Directed by: Morten Tyldum
Starring: Jennifer Lawrence, Chris Pratt, Michael Sheen
Rated: PG-13 for sexuality, nudity and action/peril
There are common tropes in movies that drive some viewers up a wall but don’t bother others in the slightest. Modern romantic comedies are stuffed with them, and don’t let its scifi premise fool you: “Passengers” is in the same general genre. If you don’t mind obsessive, unhealthy relationships and women who reward bad behavior in heroes, you’ll probably like it. If, on the other hand, love being used as an excuse for female characters abandoning their own lives and ambitions aggravates you, stay far away.
The setup for the film is pretty straightforward: the starship Avalon is on its 120-year trip from Earth to the colony planet Homestead II. Its 5000 passengers and 200-odd crew are in stasis, set to wake up a few months before the ship arrives at their new home. After something goes wrong, one of the passengers, Jim Preston (Chris Pratt) wakes up 30 years in.
There’s plenty of humor as he discovers his situation and tries to make the best of being the only person up and about on the ship. He finds an android bartender, Arthur (Michael Sheen), but the artificial intelligence is only intended to make small talk and serve drinks, not be a friend to an increasingly lonely person. Things get dark as Jim falls into a depression, but then he discovers Aurora Lane (Jennifer Lawrence), a beautiful journalist who’s also a passenger on the Avalon. Jim becomes obsessed with her, and it’s no surprise when he decides to sabotage her pod so that she wakes up as well – but of course he lies about that, and persuades Arthur to lie too.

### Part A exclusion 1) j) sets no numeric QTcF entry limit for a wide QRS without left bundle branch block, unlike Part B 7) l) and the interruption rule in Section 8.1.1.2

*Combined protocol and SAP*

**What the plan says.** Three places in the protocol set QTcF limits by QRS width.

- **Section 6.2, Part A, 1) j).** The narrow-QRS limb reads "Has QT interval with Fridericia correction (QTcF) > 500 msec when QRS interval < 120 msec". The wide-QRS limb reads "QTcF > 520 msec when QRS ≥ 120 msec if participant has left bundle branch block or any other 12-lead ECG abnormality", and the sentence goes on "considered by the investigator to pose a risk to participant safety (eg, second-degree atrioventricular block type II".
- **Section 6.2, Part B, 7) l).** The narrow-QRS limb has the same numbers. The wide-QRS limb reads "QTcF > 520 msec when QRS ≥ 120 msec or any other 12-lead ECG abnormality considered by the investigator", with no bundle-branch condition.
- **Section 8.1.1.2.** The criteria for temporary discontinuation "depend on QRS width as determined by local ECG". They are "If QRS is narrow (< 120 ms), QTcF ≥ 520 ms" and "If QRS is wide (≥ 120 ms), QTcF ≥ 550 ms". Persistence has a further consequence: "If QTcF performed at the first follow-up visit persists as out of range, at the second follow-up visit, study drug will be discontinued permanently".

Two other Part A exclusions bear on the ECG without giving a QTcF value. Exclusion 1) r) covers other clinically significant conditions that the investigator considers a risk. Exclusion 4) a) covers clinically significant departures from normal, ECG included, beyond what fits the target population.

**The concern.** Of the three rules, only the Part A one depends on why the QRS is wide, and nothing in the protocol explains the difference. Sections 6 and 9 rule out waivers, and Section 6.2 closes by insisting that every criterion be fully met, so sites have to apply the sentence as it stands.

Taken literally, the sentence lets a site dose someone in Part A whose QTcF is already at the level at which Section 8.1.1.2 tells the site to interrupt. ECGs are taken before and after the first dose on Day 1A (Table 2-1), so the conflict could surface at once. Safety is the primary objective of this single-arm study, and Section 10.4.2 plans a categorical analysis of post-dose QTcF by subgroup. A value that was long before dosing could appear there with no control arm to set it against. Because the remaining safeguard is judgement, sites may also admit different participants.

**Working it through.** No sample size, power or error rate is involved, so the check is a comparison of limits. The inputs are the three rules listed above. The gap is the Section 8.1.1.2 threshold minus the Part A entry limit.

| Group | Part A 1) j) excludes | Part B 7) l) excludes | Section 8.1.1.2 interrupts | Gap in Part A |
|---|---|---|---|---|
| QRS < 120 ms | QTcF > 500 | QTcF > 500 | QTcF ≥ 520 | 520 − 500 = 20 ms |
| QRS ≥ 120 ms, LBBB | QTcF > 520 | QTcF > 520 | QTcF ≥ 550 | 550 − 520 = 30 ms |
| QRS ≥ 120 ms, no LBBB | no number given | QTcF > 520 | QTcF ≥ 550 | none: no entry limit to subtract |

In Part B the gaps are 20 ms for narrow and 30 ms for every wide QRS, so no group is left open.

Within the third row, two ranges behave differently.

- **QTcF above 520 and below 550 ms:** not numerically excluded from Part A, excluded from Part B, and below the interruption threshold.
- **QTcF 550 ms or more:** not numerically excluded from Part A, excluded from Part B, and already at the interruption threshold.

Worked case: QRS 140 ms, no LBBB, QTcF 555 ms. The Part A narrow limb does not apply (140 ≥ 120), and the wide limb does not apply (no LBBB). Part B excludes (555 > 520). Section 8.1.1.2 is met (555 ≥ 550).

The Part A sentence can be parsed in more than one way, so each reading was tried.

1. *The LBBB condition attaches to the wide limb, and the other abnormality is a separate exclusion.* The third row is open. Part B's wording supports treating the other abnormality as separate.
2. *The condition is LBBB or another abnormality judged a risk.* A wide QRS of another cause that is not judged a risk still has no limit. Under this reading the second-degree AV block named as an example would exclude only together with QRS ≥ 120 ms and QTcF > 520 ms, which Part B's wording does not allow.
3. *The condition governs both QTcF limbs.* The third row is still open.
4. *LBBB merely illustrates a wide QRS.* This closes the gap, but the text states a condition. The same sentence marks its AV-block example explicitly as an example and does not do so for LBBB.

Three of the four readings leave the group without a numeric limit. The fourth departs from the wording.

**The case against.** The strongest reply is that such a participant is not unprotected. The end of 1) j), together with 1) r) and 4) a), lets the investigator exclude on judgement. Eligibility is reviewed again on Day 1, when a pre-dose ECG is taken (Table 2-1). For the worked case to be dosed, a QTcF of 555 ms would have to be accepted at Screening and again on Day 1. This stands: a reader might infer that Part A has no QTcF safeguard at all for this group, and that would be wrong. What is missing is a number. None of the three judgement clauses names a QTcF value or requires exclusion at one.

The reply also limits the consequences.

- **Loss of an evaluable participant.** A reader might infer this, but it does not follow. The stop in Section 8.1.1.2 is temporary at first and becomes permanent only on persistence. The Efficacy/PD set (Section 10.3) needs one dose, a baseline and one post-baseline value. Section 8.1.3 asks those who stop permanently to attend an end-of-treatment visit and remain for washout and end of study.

Jim and Aurora’s romance is pretty typical, and at times charming – if you can forget that he stole her life and sentenced her to live on the ship, alone, with him, for the rest of their lives. No Homestead II, no continuation of her work as a journalist, nothing for her but the Avalon and Jim. The film seems, for a bit, to take his action seriously, but we can’t have a big Hollywood ending if she doesn’t forgive him and decide they’re meant to be together, so it’s eventually just dropped.
Visually, the film is amazing. There are some impressive special effects, and the design of the Avalon both inside and out is beautiful. The sequences when characters go on spacewalks are stunning. Pratt is a gifted comic actor, and the first act of the film, before Aurora, is very good.
But nothing can fix the problems at the heart of “Passengers.” It slaps a pat, saccharine ending onto the deeply problematic story, and does nothing to fix the numerous holes in both the plot and the worldbuilding. Numerous creative decisions were clearly made for convenience and as excuses for cool visuals rather than to serve the story. It’s not even solid on the science part of the science fiction.
It’s a shame to waste such good actors and an interesting premise, but that’s exactly what “Passengers” has done. It might be worth seeing if you can turn off your brain and just enjoy the ride, plot holes and moral problems and all, but anybody who likes their sci-fi flicks scientific and their romance stories healthy should stay away.